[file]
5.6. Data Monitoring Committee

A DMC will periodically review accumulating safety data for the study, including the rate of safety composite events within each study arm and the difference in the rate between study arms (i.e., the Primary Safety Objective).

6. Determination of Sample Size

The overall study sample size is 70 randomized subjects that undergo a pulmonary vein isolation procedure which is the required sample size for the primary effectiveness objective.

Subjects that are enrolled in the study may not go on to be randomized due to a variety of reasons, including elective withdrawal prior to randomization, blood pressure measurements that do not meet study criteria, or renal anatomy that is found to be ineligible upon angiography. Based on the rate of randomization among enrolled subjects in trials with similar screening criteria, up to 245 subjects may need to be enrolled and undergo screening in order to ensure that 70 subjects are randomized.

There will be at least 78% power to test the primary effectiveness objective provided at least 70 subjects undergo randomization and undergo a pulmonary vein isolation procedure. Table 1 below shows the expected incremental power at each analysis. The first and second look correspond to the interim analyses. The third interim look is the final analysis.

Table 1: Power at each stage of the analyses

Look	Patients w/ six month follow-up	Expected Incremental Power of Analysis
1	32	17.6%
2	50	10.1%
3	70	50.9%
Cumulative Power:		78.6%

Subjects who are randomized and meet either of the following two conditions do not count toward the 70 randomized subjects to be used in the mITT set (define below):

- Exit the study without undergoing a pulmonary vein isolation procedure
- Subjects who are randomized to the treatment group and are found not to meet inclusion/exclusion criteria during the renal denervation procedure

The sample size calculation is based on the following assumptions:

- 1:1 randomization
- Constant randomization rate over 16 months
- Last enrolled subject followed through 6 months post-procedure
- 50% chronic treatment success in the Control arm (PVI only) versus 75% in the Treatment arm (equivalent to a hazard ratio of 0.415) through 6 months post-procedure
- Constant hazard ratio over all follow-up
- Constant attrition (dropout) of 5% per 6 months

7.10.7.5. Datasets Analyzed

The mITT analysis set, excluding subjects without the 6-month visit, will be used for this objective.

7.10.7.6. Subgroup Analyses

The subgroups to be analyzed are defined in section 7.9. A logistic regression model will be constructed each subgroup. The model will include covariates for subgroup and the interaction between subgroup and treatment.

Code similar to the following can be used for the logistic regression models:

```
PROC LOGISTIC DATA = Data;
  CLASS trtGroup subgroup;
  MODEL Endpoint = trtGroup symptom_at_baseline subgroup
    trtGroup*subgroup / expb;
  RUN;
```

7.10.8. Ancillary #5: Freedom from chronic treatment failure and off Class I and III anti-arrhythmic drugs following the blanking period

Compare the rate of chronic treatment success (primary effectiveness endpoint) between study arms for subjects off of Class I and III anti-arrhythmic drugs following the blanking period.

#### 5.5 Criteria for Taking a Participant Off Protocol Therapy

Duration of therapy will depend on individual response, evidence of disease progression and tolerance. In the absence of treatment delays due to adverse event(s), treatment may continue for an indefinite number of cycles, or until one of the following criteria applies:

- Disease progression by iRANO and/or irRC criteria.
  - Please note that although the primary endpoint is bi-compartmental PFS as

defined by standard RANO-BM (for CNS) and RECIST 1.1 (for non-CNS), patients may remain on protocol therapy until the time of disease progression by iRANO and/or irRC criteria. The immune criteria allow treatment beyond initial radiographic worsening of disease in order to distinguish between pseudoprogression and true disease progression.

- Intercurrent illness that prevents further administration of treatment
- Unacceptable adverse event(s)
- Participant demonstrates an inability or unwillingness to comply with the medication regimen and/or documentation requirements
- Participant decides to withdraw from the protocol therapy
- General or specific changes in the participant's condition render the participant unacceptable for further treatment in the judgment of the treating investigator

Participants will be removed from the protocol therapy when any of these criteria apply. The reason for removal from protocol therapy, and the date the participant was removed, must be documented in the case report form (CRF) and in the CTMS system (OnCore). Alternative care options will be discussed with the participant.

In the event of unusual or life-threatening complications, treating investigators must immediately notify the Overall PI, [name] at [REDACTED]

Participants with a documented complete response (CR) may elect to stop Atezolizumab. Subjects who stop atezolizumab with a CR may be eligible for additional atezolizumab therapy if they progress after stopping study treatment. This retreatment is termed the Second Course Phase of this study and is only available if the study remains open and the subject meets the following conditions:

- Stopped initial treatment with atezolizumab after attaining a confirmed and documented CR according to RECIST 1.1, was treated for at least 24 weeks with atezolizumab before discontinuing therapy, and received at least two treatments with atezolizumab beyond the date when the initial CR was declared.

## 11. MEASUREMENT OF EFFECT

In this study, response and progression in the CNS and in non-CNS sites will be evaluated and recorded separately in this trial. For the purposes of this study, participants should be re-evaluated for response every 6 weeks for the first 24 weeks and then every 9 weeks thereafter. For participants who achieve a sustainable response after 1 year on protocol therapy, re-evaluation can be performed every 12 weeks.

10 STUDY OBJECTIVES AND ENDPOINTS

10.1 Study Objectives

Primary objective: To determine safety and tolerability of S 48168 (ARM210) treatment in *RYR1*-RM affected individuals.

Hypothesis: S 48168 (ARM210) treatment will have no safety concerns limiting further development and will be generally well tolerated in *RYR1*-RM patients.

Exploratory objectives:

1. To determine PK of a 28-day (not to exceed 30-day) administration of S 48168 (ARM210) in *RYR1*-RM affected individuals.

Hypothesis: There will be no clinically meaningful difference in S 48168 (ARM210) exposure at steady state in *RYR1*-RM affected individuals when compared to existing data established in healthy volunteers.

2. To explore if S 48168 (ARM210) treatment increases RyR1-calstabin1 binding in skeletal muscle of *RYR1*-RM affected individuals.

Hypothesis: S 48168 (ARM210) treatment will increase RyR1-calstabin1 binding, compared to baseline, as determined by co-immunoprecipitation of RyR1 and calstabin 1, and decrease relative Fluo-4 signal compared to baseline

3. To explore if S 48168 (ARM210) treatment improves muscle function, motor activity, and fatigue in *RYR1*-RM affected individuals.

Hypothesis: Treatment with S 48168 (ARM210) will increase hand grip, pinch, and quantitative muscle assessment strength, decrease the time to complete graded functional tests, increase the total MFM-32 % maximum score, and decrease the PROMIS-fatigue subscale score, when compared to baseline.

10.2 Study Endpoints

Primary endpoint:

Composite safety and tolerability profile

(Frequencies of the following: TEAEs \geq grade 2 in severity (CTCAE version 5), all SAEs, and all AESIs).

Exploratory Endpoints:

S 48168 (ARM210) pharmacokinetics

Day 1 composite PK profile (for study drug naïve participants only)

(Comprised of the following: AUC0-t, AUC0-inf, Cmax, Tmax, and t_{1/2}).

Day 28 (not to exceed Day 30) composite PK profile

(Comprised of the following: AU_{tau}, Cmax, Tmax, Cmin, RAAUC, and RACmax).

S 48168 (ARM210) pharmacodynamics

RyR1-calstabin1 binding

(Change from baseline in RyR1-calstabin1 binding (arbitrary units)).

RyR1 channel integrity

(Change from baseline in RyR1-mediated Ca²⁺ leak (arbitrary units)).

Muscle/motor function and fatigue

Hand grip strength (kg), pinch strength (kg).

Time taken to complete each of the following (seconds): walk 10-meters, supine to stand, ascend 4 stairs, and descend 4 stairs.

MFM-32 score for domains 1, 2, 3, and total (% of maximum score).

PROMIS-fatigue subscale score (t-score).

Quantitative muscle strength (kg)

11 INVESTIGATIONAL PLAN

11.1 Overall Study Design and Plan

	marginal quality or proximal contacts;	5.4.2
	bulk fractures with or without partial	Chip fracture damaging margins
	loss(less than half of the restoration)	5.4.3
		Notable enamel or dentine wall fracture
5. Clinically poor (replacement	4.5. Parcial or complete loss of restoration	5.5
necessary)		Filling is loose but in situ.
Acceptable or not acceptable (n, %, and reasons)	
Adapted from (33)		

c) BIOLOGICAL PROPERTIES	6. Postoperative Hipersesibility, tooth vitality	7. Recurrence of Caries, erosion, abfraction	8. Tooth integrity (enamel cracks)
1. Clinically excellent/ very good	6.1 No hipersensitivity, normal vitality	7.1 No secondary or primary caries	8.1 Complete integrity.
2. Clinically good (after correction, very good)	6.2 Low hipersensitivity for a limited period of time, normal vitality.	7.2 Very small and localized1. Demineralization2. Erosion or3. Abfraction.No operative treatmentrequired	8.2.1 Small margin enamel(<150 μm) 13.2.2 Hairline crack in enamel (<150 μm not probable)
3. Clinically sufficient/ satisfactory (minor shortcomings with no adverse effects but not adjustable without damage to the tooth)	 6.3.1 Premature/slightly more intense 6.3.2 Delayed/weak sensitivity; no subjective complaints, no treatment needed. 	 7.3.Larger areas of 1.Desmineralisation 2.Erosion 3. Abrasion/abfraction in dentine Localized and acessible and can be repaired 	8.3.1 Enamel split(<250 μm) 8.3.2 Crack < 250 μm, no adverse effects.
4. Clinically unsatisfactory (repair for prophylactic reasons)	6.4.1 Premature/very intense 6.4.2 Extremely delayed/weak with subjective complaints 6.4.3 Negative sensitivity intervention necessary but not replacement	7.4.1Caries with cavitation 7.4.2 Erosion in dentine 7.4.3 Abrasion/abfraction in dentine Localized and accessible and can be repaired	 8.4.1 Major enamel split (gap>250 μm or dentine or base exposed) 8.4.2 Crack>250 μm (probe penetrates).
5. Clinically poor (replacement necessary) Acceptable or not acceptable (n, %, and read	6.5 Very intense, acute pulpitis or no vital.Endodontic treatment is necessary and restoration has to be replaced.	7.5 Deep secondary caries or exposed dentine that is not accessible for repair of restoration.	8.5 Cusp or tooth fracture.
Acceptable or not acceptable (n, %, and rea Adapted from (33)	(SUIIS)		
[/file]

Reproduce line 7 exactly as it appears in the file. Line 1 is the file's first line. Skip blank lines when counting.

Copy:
Table 1: Power at each stage of the analyses